Insurers increase cost-sharing measures for specialty drugs
Insurers are adopting more cost-sharing measures, especially coinsurance, to shift the costs of expensive specialty drugs onto consumers who purchase plans sold on health insurance exchanges, according to a new analysis from Avalere Health.
The consulting firm found that silver plans charging coinsurance greater than 30 percent for specialty meds have risen from 27 percent in 2014 to 41 percent in 2015. All told, 80 percent of silver plans use coinsurance as a consumer cost-sharing tool for specialty medications, though the amount is often less than 30 percent.
Consumers enrolled in exchange plans are 59 percent more likely to use specialty drugs than people with employer-based coverage. That's particularly true of medications that treat HIV and hepatitis C.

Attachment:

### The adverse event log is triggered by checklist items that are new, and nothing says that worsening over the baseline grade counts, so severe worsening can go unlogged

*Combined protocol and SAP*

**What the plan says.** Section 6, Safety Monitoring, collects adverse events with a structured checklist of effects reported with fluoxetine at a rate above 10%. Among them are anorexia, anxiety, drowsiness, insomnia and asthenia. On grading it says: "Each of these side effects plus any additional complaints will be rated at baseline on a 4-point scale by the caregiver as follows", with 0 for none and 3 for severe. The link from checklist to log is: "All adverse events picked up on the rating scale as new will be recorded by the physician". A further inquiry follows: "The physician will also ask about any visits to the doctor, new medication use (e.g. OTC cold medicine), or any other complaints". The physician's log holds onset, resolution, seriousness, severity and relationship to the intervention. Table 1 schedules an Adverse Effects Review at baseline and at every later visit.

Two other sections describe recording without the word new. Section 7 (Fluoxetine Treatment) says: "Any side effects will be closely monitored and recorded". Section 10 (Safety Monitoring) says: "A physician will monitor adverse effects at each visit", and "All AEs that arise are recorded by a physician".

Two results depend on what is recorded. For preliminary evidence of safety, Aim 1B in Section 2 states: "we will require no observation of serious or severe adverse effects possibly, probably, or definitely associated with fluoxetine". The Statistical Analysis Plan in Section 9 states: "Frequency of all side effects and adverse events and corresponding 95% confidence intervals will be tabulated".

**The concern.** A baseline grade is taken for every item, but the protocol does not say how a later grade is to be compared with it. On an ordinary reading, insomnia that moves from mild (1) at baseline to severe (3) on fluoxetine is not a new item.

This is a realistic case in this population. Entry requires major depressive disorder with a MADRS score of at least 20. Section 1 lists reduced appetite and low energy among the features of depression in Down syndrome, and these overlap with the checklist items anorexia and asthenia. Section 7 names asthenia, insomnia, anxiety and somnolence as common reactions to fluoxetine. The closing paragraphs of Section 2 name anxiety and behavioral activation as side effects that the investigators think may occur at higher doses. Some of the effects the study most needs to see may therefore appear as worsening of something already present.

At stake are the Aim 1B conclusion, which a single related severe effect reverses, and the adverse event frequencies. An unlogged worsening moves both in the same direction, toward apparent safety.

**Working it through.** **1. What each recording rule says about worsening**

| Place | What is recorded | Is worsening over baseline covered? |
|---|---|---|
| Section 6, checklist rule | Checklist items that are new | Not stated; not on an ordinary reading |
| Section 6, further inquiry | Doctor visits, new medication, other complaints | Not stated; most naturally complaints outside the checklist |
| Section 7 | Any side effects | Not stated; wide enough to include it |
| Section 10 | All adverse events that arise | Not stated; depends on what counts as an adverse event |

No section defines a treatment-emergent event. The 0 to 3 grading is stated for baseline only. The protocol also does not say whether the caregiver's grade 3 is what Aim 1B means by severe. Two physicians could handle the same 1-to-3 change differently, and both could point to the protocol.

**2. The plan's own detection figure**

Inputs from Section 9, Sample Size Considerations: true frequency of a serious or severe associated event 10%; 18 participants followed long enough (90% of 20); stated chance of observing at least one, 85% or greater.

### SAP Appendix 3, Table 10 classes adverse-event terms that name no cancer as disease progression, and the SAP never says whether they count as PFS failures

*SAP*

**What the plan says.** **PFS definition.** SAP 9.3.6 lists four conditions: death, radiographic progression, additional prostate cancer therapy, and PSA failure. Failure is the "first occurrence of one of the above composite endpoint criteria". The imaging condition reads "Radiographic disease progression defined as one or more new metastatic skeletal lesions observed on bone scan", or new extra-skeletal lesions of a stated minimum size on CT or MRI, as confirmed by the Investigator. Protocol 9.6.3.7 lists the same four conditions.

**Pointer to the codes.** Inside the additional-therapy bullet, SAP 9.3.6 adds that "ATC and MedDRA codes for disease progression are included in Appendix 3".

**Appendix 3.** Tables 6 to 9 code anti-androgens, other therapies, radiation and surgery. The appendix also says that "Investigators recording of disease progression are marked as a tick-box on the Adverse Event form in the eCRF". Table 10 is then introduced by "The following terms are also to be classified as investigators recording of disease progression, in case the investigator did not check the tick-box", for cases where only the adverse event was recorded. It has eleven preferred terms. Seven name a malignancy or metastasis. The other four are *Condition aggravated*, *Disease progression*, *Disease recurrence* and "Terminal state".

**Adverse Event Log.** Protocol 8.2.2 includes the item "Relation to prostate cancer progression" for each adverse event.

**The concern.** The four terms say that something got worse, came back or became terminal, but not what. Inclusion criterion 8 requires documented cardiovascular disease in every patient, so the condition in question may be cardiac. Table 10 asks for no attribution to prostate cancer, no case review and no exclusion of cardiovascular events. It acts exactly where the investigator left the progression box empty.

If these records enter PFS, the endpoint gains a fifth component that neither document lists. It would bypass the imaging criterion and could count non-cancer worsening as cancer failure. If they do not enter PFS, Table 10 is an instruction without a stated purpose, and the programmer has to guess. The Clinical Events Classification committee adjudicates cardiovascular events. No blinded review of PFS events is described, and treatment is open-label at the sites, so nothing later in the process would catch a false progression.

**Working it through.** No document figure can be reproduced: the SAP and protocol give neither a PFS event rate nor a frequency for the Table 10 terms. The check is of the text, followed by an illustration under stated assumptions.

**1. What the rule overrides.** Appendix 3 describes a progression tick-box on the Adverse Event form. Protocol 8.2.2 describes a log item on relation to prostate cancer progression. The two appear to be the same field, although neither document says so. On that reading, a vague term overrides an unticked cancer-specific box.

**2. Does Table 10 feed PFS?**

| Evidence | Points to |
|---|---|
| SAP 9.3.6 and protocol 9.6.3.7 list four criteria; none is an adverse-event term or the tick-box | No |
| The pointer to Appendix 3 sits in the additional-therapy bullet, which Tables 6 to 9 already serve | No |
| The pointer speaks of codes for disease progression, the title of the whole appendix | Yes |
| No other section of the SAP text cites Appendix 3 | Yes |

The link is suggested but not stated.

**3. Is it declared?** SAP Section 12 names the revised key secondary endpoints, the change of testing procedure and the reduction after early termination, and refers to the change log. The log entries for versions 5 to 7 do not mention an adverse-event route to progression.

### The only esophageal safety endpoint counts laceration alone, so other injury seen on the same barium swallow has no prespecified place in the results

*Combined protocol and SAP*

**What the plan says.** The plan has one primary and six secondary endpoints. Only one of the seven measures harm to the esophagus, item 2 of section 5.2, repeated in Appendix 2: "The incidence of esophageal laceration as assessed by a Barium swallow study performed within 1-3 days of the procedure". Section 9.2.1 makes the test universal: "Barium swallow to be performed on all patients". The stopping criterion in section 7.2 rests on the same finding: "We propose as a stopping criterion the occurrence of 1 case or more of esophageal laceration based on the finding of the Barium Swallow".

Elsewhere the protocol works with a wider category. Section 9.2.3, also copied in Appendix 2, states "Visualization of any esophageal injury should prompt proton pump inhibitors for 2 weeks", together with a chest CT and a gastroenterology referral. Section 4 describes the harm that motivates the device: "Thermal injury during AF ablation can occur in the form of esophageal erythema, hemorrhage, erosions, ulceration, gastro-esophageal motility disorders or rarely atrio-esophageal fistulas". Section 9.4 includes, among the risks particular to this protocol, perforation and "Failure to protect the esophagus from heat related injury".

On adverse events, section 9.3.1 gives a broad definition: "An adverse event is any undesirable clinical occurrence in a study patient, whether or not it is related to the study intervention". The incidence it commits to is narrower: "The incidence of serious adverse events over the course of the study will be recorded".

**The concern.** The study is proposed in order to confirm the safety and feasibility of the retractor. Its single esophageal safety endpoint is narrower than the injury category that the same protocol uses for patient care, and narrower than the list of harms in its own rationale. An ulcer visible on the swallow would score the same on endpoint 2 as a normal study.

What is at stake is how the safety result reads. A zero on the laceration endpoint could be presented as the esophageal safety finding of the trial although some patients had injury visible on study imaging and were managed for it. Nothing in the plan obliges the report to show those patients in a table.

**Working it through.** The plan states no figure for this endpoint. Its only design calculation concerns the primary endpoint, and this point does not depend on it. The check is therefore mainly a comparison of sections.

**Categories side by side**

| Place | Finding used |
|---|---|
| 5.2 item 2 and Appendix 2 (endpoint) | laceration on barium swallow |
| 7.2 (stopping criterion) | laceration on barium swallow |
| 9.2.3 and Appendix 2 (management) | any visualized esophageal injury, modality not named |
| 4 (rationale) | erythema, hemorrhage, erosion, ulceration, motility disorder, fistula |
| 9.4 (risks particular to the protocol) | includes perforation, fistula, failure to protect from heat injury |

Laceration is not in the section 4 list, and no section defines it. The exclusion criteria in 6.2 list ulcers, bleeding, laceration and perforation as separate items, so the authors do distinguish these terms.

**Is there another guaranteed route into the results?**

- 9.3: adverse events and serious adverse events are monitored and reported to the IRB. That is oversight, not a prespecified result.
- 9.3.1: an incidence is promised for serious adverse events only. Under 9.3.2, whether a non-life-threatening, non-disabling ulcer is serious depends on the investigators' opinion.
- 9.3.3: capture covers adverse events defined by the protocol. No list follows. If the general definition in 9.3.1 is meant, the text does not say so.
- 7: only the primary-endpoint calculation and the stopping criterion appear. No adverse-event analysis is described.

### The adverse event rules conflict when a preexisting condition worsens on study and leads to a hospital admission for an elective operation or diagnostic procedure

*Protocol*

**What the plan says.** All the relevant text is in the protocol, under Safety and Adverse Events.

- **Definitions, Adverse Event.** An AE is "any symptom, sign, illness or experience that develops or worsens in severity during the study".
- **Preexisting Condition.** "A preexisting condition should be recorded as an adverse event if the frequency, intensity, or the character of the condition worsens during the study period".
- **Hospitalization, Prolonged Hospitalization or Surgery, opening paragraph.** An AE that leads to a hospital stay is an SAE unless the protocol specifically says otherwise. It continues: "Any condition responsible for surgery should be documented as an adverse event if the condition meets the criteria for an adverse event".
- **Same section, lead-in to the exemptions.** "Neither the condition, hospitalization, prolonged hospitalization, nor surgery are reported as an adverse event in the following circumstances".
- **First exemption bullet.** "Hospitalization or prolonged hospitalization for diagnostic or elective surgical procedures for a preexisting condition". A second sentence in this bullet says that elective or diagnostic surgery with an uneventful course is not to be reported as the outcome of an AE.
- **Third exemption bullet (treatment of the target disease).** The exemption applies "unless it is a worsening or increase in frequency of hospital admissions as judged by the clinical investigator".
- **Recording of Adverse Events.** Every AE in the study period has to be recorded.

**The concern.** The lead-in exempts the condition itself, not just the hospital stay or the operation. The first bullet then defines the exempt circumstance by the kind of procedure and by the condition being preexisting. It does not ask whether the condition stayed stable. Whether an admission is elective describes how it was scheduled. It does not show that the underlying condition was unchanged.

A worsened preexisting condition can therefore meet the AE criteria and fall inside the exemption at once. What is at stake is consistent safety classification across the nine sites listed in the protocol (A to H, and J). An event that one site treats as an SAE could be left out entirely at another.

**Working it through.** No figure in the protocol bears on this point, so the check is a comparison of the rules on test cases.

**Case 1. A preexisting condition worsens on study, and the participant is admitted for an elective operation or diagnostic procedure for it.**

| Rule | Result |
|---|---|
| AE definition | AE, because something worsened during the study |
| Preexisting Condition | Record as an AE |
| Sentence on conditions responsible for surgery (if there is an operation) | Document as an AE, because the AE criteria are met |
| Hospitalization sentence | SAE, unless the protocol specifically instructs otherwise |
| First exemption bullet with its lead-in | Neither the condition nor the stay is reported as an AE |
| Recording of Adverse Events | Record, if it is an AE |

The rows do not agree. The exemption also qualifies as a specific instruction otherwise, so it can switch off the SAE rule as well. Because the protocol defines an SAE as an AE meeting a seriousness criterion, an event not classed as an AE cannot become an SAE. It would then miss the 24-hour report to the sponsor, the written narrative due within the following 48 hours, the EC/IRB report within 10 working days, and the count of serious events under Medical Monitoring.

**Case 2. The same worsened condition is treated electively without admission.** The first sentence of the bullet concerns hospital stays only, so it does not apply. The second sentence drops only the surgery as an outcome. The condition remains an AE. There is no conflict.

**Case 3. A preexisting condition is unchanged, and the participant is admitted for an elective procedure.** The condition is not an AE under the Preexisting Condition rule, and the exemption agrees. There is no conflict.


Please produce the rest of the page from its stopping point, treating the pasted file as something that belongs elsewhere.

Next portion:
"Health plans continue to focus on managing drug costs to keep premiums low," Avalere CEO Dan Mendelson said in the analysis. "Competitive premiums are key to a sustainable exchange marketplace, which has led plans to pursue more significant cost-sharing. In some cases this could make it difficult for patients to afford and stay on medications."
Although specialty drugs comprise just 1 percent of all prescriptions, they account for 25 percent of spending on all drugs, reported Kaiser Health News. But insurers are pushing back against the rising costs of specialty meds, especially hepatitis C drug Sovaldi.
America's Health Insurance Plans slammed the drug industry for the soaring costs of specialty meds such as Sovaldi because it's taking unfair advantage of insurers, FierceHealthPayer previously reported.
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